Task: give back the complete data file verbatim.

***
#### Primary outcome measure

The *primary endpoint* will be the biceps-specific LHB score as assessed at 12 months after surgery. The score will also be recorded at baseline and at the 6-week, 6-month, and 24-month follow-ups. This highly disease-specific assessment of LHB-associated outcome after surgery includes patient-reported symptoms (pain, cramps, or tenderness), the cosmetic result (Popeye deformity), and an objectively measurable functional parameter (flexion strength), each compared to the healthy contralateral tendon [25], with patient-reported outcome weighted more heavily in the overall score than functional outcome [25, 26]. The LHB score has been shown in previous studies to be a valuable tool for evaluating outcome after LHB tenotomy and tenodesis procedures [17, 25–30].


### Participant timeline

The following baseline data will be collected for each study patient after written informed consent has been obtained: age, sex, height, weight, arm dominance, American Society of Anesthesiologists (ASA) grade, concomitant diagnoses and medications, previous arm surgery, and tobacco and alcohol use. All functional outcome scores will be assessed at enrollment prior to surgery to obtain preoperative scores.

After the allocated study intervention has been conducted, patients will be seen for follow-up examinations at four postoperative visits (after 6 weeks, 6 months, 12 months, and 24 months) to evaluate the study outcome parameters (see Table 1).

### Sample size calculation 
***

#### Primary outcome measure

The *primary endpoint* will be the biceps-specific LHB score as assessed at 12 months after surgery. The score will also be recorded at baseline and at the 6-week, 6-month, and 24-month follow-ups. This highly disease-specific assessment of LHB-associated outcome after surgery includes patient-reported symptoms (pain, cramps, or tenderness), the cosmetic result (Popeye deformity), and an objectively measurable functional parameter (flexion strength), each compared to the healthy contralateral tendon [25], with patient-reported outcome weighted more heavily in the overall score than functional outcome [25, 26]. The LHB score has been shown in previous studies to be a valuable tool for evaluating outcome after LHB tenotomy and tenodesis procedures [17, 25–30].


### Participant timeline

The following baseline data will be collected for each study patient after written informed consent has been obtained: age, sex, height, weight, arm dominance, American Society of Anesthesiologists (ASA) grade, concomitant diagnoses and medications, previous arm surgery, and tobacco and alcohol use. All functional outcome scores will be assessed at enrollment prior to surgery to obtain preoperative scores.

After the allocated study intervention has been conducted, patients will be seen for follow-up examinations at four postoperative visits (after 6 weeks, 6 months, 12 months, and 24 months) to evaluate the study outcome parameters (see Table 1).

### Sample size calculation 